Simon’s Early Life and Education
Herbert Alexander Simon (1916–2001) was born in Milwaukee, Wisconsin. His father was an electrical engineer and a patent attorney who emigrated from Germany to the US in 1903. His mother was a concert pianist whose family’s roots were in Prague and Cologne. Simon’s family was predominantly Jewish on both sides.
Simon attended the public schools in Milwaukee, where he excelled academically. As a middle-school student, he wrote a letter to the editor of the Milwaukee Journal defending the civil rights of atheists, among whom the precocious young man already counted himself.
One of Simon’s maternal uncle studied economics under John R. Commons at the University of Wisconsin at Madison. The future Nobel laureate borrowed his uncles textbooks on economics and psychology, and became enthusiastic about the possibilities of the social sciences for explaining human behavior.
Simon has also cited early reading of the once-prominent social thinkers, Norman Angell and Henry George, as important influences on this thinking.
In 1933, Simon entered the University of Chicago. Simon has stated that he would have liked to be a biologist, but was unable to perform the necessary laboratory experiments due to his color-blindness. As a result, he majored in mathematics and the social sciences.
Simon received his bachelor’s degree in 1936 and his PhD in 1943, both in political science and both from the University of Chicago.
While at Chicago, Simon studied with a galaxy of intellectual stars, including the political scientists, Harold Lasswell and Charles Edward Merriam, the economist and statistician, Henry Schultz, the mathematical biologist, Nicolas Rashevsky, and the philosopher and logician, Rudolf Carnap.
In 1938, while still a graduate student, Simon published his first book, co-authored with one of his professors, Clarence Ridley, and entitled Measuring Municipal Activities: A Survey of Suggested Criteria for Appraising Administration.
During this same period, Simon also worked as a researcher, and later a project director, in municipal administration at the University of California at Berkeley.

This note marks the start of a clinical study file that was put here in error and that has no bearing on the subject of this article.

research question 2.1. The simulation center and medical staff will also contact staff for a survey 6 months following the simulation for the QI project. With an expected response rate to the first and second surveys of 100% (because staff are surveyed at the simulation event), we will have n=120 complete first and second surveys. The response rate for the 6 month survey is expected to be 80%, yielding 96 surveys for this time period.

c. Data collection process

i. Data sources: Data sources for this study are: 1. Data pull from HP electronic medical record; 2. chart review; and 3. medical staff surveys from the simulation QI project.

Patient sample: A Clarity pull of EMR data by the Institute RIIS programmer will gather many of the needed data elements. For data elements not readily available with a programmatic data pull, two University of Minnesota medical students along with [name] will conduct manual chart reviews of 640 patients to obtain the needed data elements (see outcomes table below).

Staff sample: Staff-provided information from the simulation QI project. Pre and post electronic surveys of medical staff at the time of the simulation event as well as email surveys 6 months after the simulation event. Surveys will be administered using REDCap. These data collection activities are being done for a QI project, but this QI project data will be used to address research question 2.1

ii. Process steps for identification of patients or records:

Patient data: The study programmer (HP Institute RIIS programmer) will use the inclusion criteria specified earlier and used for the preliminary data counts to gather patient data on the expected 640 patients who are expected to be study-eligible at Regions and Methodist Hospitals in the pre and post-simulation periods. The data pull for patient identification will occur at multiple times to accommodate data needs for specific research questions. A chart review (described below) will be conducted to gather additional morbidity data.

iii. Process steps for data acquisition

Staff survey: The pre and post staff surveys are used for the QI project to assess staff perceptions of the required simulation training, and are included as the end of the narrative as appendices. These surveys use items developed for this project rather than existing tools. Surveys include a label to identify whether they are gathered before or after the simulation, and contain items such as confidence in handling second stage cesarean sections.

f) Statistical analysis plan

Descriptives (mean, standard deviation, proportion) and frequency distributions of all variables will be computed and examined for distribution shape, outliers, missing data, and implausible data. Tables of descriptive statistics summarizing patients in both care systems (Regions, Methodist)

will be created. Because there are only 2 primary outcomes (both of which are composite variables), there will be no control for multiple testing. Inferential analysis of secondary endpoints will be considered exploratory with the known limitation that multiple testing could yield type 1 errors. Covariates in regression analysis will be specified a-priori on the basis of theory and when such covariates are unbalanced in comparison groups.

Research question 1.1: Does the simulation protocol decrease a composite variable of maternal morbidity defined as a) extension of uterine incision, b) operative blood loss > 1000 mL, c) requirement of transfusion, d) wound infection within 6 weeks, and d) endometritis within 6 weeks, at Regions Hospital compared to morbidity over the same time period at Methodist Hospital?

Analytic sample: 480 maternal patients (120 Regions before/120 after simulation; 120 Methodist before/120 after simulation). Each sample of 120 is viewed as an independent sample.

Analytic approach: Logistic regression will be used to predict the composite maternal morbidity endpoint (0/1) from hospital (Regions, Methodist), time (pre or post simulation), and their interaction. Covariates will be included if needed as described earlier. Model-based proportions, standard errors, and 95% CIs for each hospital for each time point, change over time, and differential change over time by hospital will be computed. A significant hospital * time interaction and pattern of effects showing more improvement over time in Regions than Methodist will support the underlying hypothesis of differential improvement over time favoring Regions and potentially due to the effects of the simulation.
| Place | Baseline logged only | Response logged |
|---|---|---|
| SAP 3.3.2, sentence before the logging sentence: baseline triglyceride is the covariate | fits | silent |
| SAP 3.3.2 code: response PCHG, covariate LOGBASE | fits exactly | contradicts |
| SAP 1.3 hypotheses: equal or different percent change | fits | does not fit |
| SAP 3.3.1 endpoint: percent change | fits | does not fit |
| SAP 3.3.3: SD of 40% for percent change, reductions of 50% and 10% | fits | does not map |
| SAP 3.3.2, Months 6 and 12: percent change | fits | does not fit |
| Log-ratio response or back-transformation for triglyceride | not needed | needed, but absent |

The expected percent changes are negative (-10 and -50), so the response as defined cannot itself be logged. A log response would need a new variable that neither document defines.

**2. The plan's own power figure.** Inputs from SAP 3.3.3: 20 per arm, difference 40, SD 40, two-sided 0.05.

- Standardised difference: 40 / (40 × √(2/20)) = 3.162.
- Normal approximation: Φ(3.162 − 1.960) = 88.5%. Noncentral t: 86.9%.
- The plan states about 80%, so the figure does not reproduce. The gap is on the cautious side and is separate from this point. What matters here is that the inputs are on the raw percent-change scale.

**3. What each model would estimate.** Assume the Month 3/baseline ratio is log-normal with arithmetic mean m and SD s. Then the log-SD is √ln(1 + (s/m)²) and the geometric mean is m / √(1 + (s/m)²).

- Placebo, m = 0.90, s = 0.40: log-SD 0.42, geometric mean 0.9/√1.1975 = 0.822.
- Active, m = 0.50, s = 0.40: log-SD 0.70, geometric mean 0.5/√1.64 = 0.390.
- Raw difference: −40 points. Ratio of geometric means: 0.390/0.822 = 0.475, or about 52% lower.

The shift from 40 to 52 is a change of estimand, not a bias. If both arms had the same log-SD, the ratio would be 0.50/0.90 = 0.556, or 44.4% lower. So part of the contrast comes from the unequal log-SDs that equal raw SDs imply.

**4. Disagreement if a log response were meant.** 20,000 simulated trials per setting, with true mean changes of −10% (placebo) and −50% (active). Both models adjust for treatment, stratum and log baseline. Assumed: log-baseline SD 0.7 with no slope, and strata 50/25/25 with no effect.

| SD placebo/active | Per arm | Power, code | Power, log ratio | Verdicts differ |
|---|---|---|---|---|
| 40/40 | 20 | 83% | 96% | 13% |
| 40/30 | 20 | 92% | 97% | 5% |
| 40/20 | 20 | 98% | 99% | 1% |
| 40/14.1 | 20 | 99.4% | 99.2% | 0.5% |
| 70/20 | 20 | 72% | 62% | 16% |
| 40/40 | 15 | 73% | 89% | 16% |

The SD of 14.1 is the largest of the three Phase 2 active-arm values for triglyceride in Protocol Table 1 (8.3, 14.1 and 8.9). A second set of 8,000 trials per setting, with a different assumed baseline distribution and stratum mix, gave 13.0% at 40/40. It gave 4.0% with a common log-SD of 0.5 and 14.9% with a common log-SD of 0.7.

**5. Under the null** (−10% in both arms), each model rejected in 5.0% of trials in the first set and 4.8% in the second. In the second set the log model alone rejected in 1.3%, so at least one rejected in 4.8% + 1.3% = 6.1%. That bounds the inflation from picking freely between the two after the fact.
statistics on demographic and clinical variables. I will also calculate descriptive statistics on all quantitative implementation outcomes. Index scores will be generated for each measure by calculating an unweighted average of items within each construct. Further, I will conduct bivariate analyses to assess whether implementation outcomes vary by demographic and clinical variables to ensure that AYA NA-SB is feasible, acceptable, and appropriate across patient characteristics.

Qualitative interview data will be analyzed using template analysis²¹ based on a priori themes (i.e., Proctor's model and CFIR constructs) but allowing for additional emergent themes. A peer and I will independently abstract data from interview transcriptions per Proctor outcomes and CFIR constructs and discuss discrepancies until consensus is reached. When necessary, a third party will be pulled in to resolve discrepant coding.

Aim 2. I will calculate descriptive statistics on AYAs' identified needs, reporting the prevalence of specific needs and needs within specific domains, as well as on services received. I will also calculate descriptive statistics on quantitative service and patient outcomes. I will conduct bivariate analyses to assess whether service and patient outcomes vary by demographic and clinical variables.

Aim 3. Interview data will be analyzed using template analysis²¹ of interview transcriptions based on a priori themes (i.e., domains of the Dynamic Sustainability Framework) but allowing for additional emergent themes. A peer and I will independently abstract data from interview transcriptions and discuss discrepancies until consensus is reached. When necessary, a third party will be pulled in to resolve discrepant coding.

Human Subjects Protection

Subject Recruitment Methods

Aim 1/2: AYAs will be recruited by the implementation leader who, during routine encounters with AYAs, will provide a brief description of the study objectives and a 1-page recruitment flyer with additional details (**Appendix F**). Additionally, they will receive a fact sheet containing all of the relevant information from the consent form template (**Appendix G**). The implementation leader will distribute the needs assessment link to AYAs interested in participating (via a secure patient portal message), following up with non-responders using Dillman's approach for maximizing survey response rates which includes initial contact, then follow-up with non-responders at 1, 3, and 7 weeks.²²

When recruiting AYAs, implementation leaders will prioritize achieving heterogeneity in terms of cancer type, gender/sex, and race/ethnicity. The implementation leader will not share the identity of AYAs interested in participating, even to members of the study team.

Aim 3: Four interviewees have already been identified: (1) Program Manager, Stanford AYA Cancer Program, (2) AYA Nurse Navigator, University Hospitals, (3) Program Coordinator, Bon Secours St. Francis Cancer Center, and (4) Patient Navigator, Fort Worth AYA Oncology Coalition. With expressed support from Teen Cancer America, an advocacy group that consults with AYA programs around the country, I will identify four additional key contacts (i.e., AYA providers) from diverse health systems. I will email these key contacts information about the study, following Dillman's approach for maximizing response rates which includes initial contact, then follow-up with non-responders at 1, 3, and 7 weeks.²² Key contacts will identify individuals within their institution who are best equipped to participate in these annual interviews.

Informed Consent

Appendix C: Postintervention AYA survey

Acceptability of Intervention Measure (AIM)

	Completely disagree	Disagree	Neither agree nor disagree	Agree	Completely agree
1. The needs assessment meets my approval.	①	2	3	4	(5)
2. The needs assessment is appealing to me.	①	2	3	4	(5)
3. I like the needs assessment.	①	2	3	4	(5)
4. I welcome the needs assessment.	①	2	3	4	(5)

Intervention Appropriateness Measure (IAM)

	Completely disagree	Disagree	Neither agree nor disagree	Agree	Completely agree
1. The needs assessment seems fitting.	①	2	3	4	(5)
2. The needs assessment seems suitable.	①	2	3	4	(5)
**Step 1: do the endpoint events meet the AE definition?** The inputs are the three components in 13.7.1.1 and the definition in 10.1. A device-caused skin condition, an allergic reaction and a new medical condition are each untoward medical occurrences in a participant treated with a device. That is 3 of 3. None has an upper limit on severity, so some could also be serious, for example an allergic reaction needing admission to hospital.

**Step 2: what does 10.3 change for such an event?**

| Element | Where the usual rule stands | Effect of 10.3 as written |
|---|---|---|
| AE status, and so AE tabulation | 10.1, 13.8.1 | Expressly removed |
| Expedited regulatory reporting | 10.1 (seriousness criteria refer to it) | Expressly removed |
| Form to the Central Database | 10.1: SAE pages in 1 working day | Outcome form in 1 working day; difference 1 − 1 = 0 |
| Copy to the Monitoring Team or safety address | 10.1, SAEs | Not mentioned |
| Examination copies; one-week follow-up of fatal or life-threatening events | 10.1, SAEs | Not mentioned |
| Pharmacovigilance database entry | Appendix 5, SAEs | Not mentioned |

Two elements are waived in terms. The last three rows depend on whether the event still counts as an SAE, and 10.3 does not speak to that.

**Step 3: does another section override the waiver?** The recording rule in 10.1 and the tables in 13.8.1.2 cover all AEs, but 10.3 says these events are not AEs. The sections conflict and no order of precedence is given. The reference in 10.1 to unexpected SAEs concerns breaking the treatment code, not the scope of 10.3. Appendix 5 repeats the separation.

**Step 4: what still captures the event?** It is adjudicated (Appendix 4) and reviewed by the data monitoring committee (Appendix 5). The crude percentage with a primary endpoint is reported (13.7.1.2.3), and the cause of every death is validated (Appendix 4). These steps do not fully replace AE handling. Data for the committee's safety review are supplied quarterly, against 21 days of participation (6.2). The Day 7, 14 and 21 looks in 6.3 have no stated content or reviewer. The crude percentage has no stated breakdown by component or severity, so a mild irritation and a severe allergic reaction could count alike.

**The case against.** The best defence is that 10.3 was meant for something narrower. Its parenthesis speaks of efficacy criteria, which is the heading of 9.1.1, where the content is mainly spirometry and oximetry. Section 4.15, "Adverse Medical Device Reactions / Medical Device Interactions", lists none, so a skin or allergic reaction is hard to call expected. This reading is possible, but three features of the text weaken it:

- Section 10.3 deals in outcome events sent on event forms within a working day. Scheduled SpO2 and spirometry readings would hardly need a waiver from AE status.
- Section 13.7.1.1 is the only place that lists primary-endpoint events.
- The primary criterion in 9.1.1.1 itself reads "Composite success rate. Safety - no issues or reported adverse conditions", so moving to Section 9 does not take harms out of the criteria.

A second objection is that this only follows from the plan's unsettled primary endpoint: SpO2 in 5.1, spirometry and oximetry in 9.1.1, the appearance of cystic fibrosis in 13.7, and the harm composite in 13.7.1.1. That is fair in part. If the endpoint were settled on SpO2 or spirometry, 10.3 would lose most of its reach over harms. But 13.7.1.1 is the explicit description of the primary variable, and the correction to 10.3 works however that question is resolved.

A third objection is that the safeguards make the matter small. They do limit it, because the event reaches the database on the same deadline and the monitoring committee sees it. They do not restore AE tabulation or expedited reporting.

In 1942, Simon obtained his first regular job as an assistant professor of political science the Illinois Institute of Technology (IIT), a private technical institute in Chicago. He taught at IIT until 1949.
While at IIT, Simon participated in seminars held by the Cowles Commission for Research in Economics—located at the University of Chicago at the time—where he made the acquaintance of the future Nobel laureates in economics, Trygve Haavelmo and Tjalling Koopmans.
As a result of these encounters, Simon began to intensively study the field of economics known as institutionalism, which emphasizes the causal influences that specific forms of social, political, legal, and financial institutions may exert on an economy.
In 1949, Simon moved from IIT to the Carnegie Institute of Technology in Pittsburgh, Pennsylvania. In 1967, the institution changed its name to Carnegie-Mellon University.
Simon was a Carnegie-Mellon faculty member until his death in 2001. While he was originally hired to teach administration in the Department of Industrial Management, in later years, Simon also taught psychology and computer science.
Simon also held a number of visiting professorships at other universities over the years.
Simon’s research interests were wide-ranging. He made seminal contributions to two separate disciplines: cognitive science and economics. However, the two contributions were intimately related to each other.